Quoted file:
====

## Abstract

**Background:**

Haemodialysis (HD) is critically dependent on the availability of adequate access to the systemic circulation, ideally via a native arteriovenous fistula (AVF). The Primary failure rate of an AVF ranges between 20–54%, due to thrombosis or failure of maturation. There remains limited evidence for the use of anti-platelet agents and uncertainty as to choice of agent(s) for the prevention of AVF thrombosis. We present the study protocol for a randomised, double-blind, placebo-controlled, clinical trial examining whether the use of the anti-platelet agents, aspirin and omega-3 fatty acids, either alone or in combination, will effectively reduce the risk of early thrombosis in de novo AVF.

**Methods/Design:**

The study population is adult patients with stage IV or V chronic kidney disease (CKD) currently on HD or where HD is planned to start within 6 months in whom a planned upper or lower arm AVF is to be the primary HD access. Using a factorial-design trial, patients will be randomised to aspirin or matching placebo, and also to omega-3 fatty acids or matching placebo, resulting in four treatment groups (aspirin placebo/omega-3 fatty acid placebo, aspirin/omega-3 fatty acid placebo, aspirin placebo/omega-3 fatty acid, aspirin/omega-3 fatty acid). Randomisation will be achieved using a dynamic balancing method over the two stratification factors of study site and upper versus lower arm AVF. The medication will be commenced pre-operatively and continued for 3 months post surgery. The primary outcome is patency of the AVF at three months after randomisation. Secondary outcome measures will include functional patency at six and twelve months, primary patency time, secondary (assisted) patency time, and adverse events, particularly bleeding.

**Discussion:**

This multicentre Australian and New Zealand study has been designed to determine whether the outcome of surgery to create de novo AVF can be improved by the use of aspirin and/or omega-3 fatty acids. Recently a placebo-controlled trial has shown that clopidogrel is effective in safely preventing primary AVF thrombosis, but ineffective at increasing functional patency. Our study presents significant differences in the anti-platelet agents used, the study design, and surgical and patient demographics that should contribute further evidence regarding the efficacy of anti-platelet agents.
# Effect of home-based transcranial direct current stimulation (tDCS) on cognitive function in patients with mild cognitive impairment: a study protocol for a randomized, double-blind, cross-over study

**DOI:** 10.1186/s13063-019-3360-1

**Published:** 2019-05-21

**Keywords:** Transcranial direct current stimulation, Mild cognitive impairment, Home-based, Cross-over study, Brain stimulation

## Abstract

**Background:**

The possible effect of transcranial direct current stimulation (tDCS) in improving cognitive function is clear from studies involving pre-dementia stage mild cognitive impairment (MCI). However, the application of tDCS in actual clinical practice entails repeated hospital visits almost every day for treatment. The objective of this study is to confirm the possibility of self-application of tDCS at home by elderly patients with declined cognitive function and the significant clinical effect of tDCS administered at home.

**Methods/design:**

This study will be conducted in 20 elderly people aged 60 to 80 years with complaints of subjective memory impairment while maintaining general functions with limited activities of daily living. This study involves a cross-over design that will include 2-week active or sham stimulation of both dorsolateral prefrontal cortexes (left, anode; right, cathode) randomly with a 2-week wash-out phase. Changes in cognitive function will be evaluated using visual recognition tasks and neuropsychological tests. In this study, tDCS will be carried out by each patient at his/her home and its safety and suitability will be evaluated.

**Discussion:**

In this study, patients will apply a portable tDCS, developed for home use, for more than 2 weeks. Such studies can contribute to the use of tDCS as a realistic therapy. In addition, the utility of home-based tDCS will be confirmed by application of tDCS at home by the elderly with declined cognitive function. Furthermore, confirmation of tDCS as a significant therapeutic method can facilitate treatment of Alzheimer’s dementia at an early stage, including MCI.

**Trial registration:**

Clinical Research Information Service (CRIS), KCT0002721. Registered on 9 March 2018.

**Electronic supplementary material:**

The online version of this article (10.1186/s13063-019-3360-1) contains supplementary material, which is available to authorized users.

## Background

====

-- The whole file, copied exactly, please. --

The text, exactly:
## Abstract

**Background:**

Haemodialysis (HD) is critically dependent on the availability of adequate access to the systemic circulation, ideally via a native arteriovenous fistula (AVF). The Primary failure rate of an AVF ranges between 20–54%, due to thrombosis or failure of maturation. There remains limited evidence for the use of anti-platelet agents and uncertainty as to choice of agent(s) for the prevention of AVF thrombosis. We present the study protocol for a randomised, double-blind, placebo-controlled, clinical trial examining whether the use of the anti-platelet agents, aspirin and omega-3 fatty acids, either alone or in combination, will effectively reduce the risk of early thrombosis in de novo AVF.

**Methods/Design:**

The study population is adult patients with stage IV or V chronic kidney disease (CKD) currently on HD or where HD is planned to start within 6 months in whom a planned upper or lower arm AVF is to be the primary HD access. Using a factorial-design trial, patients will be randomised to aspirin or matching placebo, and also to omega-3 fatty acids or matching placebo, resulting in four treatment groups (aspirin placebo/omega-3 fatty acid placebo, aspirin/omega-3 fatty acid placebo, aspirin placebo/omega-3 fatty acid, aspirin/omega-3 fatty acid). Randomisation will be achieved using a dynamic balancing method over the two stratification factors of study site and upper versus lower arm AVF. The medication will be commenced pre-operatively and continued for 3 months post surgery. The primary outcome is patency of the AVF at three months after randomisation. Secondary outcome measures will include functional patency at six and twelve months, primary patency time, secondary (assisted) patency time, and adverse events, particularly bleeding.

**Discussion:**

This multicentre Australian and New Zealand study has been designed to determine whether the outcome of surgery to create de novo AVF can be improved by the use of aspirin and/or omega-3 fatty acids. Recently a placebo-controlled trial has shown that clopidogrel is effective in safely preventing primary AVF thrombosis, but ineffective at increasing functional patency. Our study presents significant differences in the anti-platelet agents used, the study design, and surgical and patient demographics that should contribute further evidence regarding the efficacy of anti-platelet agents.
# Effect of home-based transcranial direct current stimulation (tDCS) on cognitive function in patients with mild cognitive impairment: a study protocol for a randomized, double-blind, cross-over study

**DOI:** 10.1186/s13063-019-3360-1

**Published:** 2019-05-21

**Keywords:** Transcranial direct current stimulation, Mild cognitive impairment, Home-based, Cross-over study, Brain stimulation

## Abstract

**Background:**

The possible effect of transcranial direct current stimulation (tDCS) in improving cognitive function is clear from studies involving pre-dementia stage mild cognitive impairment (MCI). However, the application of tDCS in actual clinical practice entails repeated hospital visits almost every day for treatment. The objective of this study is to confirm the possibility of self-application of tDCS at home by elderly patients with declined cognitive function and the significant clinical effect of tDCS administered at home.

**Methods/design:**

This study will be conducted in 20 elderly people aged 60 to 80 years with complaints of subjective memory impairment while maintaining general functions with limited activities of daily living. This study involves a cross-over design that will include 2-week active or sham stimulation of both dorsolateral prefrontal cortexes (left, anode; right, cathode) randomly with a 2-week wash-out phase. Changes in cognitive function will be evaluated using visual recognition tasks and neuropsychological tests. In this study, tDCS will be carried out by each patient at his/her home and its safety and suitability will be evaluated.

**Discussion:**

In this study, patients will apply a portable tDCS, developed for home use, for more than 2 weeks. Such studies can contribute to the use of tDCS as a realistic therapy. In addition, the utility of home-based tDCS will be confirmed by application of tDCS at home by the elderly with declined cognitive function. Furthermore, confirmation of tDCS as a significant therapeutic method can facilitate treatment of Alzheimer’s dementia at an early stage, including MCI.

**Trial registration:**

Clinical Research Information Service (CRIS), KCT0002721. Registered on 9 March 2018.

**Electronic supplementary material:**

The online version of this article (10.1186/s13063-019-3360-1) contains supplementary material, which is available to authorized users.

## Background